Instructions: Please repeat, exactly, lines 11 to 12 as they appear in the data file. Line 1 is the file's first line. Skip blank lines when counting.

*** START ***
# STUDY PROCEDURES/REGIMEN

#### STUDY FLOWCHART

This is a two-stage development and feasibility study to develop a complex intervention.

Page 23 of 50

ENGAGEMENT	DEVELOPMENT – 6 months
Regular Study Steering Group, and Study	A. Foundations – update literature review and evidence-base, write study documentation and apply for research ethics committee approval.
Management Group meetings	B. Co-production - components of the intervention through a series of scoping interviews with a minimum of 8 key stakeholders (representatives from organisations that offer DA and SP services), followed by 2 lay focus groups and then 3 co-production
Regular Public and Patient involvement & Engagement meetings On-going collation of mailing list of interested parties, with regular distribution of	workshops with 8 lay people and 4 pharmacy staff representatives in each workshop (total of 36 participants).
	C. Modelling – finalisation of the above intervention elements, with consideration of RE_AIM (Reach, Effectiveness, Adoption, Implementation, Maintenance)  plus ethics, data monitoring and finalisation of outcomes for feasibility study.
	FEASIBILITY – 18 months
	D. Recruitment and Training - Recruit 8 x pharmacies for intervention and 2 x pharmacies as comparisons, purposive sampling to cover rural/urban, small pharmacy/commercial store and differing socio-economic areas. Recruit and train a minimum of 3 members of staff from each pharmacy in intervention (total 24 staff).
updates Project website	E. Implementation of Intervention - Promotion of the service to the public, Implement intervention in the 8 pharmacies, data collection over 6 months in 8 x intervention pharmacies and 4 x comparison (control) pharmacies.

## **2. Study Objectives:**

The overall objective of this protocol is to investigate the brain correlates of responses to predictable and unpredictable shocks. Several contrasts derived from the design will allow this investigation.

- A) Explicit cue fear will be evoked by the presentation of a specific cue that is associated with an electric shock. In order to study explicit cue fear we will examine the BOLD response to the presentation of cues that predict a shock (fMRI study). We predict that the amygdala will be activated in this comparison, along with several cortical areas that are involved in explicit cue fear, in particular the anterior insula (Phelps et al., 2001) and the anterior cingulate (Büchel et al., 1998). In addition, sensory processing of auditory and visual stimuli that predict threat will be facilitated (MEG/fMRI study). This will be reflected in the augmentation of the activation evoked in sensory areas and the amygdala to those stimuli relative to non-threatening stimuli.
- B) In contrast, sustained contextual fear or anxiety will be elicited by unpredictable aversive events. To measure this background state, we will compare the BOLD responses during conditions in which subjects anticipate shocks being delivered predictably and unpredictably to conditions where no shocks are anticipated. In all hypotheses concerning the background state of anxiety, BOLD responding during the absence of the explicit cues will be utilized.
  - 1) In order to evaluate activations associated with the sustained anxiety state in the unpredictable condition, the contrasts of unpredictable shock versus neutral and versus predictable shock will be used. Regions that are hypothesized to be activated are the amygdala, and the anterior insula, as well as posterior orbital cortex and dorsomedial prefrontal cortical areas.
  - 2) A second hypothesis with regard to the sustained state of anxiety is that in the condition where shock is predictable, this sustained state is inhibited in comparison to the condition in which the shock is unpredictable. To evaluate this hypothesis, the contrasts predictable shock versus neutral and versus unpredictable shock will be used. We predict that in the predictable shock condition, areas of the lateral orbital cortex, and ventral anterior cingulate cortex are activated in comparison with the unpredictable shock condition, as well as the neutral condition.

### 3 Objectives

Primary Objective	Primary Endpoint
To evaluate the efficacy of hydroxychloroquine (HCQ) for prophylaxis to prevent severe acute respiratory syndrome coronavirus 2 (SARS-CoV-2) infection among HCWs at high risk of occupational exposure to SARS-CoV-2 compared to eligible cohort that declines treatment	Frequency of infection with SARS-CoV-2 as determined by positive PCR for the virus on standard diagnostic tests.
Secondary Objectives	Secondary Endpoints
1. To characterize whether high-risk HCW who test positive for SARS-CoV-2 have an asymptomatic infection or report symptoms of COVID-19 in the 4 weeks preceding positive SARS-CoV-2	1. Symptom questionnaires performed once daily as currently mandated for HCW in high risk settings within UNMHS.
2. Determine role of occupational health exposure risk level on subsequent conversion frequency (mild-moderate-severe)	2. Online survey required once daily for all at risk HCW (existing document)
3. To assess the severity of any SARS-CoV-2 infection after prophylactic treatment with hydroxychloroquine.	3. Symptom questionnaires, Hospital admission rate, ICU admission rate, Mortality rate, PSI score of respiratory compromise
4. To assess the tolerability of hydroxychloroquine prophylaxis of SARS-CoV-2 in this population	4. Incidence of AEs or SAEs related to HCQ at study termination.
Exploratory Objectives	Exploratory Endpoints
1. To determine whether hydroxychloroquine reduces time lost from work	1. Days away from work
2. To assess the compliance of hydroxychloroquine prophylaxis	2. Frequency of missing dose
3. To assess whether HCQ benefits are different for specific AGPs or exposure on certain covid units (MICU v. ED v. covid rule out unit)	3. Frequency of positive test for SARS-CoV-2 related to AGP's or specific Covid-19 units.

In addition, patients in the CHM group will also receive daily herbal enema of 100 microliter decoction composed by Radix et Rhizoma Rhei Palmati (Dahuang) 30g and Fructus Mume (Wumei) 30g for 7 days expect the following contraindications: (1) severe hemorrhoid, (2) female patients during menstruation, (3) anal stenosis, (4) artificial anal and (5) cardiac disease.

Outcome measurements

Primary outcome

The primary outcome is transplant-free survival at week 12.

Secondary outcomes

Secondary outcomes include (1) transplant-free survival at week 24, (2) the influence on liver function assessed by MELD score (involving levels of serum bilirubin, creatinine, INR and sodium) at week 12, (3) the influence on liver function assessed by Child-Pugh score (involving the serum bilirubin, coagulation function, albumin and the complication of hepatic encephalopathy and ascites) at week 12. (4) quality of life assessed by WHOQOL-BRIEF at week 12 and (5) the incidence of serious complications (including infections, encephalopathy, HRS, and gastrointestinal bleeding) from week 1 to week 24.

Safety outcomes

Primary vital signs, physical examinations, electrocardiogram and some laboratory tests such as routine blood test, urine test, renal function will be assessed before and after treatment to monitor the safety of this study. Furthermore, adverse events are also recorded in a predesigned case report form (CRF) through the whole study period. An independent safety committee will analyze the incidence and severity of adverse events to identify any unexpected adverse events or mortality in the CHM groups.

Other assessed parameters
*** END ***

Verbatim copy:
	D. Recruitment and Training - Recruit 8 x pharmacies for intervention and 2 x pharmacies as comparisons, purposive sampling to cover rural/urban, small pharmacy/commercial store and differing socio-economic areas. Recruit and train a minimum of 3 members of staff from each pharmacy in intervention (total 24 staff).
updates Project website	E. Implementation of Intervention - Promotion of the service to the public, Implement intervention in the 8 pharmacies, data collection over 6 months in 8 x intervention pharmacies and 4 x comparison (control) pharmacies.